Seattle's politicians -- who generally range from left to far-left -- said the result had been a less inclusive and less fair city. "There's been a forced exodus of low-wage workers," said Kshama Sawant, the City Council member who is leading the push for the $15 minimum wage. "Life is very hard for a large majority of people, and there's a burning anger about these things."
Local politicians across the country have echoed that thought, and pushed for local governments to start where the federal government has stopped. "President Obama is our greatest partner," said Mayor Betsy Hodges of Minneapolis after attending the State of the Union address in January. "He knows that given the gridlock in Congress, cities are where we can make progress on the goal of reducing inequality."
In Seattle, the fiercely contested $15 minimum wage is seen as only a first strike against income inequality in the city. "These trends won't change and inequality will grow," said Mr. Murray, the Seattle mayor, "unless democratic institutions come in and correct them."
But local officials -- and economists -- said that the federal government would be better at alleviating some of the effects of income inequality than state or local governments, given its capacity to touch inequality's root causes, like globalization and technological change.
"Most localities are very restricted in the kinds of stuff they can do," said Edward Glaeser, an economist at Harvard, noting that cities generally have little or no control over the tax code and large benefit programs like Social Security, Medicaid and Medicare. It is those policies that have the biggest effect on inequality by far, he said.
But while aggressive city policies will not accomplish what aggressive national policies would, they might at least have a muted effect, officials say.
Mary Jean Ryan, a former policy chief for the city of Seattle who now leads a local education nonprofit, agreed that local governments had an important role to play. "The pace of change is too slow given the forces we're confronting," she said. "We have to accelerate the progressive policy adoption if we're going to help more of our community share in prosperity."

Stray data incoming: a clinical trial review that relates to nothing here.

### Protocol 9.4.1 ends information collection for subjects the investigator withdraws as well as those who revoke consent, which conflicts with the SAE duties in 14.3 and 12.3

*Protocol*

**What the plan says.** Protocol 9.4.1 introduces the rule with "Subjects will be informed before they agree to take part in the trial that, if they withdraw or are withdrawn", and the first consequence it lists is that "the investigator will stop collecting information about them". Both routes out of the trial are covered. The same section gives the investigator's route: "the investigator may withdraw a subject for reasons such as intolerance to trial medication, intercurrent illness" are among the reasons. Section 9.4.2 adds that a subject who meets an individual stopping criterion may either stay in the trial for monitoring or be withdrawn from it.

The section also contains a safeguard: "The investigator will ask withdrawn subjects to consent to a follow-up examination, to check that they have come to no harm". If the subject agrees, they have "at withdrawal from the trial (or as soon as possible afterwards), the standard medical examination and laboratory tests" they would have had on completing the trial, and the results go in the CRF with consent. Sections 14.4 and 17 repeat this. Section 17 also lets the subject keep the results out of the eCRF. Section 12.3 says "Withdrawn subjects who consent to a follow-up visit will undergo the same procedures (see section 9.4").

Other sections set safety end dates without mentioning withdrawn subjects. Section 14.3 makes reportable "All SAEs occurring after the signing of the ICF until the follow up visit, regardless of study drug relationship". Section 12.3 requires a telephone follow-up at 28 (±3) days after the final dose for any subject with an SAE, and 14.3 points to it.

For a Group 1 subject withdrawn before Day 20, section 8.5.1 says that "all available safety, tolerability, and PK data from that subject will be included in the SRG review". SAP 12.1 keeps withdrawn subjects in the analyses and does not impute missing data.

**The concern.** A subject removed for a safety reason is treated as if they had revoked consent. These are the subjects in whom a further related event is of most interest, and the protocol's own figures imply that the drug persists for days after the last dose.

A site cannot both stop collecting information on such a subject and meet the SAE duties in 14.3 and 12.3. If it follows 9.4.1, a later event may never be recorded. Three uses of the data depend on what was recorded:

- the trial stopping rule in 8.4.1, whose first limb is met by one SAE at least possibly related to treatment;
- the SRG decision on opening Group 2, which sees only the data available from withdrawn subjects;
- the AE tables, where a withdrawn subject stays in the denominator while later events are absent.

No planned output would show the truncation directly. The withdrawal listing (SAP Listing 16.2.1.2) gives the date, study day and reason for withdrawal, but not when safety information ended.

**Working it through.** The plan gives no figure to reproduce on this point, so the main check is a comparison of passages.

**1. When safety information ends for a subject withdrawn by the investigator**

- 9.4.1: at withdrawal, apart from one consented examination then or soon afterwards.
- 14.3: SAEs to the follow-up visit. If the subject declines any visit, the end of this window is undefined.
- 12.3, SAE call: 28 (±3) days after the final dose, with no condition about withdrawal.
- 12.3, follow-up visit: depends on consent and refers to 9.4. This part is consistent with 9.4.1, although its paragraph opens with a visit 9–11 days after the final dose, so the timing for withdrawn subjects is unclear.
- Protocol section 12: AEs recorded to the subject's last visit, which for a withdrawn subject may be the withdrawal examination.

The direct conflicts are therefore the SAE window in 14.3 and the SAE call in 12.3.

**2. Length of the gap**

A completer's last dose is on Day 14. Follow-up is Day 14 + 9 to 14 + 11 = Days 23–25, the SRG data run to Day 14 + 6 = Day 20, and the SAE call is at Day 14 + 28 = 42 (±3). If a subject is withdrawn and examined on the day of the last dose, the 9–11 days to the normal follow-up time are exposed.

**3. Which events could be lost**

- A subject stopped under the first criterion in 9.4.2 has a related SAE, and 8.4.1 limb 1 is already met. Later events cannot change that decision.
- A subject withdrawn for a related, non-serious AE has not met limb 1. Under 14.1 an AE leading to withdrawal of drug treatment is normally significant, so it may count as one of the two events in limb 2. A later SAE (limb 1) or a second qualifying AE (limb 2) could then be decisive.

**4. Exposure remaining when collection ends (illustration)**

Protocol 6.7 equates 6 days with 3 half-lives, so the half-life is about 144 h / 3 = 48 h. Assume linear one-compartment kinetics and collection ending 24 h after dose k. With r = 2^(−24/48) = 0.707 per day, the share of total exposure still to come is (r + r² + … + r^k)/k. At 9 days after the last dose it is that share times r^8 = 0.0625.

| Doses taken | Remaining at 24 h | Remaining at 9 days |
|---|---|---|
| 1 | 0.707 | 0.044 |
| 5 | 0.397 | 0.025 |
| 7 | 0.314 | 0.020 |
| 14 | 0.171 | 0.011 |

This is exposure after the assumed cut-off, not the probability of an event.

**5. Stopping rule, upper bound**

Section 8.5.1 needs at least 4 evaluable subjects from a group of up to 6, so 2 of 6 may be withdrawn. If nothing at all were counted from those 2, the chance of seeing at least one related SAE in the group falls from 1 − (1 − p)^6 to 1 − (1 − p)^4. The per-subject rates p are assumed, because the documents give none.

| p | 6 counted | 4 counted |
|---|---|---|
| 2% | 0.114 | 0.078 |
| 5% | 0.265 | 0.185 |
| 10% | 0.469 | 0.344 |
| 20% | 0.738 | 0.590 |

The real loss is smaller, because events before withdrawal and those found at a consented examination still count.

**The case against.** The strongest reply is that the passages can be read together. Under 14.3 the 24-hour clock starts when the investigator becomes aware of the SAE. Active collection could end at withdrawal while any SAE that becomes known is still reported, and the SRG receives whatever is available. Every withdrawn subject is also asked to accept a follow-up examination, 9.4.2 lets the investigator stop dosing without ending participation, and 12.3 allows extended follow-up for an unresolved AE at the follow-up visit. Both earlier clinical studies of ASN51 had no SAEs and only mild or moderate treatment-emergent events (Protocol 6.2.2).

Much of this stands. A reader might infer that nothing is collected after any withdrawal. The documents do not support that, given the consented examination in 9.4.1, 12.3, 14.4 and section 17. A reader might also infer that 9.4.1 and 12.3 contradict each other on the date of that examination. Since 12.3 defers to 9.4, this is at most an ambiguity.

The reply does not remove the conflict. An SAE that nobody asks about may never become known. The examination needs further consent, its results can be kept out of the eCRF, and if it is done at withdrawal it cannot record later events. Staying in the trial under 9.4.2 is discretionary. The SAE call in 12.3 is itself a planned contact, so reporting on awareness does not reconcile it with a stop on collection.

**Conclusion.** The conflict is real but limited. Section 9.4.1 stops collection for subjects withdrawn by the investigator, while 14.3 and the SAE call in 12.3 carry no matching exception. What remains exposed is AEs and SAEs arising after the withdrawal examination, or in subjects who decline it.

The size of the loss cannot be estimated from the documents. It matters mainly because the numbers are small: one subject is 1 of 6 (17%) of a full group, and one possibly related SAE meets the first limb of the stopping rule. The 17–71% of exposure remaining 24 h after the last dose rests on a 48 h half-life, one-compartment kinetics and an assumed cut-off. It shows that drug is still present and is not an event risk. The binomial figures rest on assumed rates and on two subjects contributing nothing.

The most powerful policies for cities are most likely to be aimed at encouraging the middle class to remain there rather than moving to the suburbs, Mr. Glaeser said, by supporting more affordable housing, improving schools and expanding public transportation.
"The places that have high inequality almost by definition have a small middle class," Mr. Berube of Brookings said. "There's this crater in the middle; they're trying to keep their cities affordable and livable for the middle class."
For Seattle, the proposal to lift the minimum income to $15 an hour is supported by more than half of city residents, but is facing stringent opposition by local businesses, some of which favor a more modest increase. City officials have promised a quick vote on the measure.
"When you jump to $15, you change the game substantially," said Richard Davis of the Washington Research Council, a local think tank. "Automation becomes a more attractive substitution than when you're making a more incremental increase." Businesses might move beyond the city limit, and inequality might even jump.
But politicians like Ms. Sawant contend that local policies to raise wages and preserve a middle class are necessary to counteract the broad trend.
"Are families going to be able to work here?" she said. "That's the question."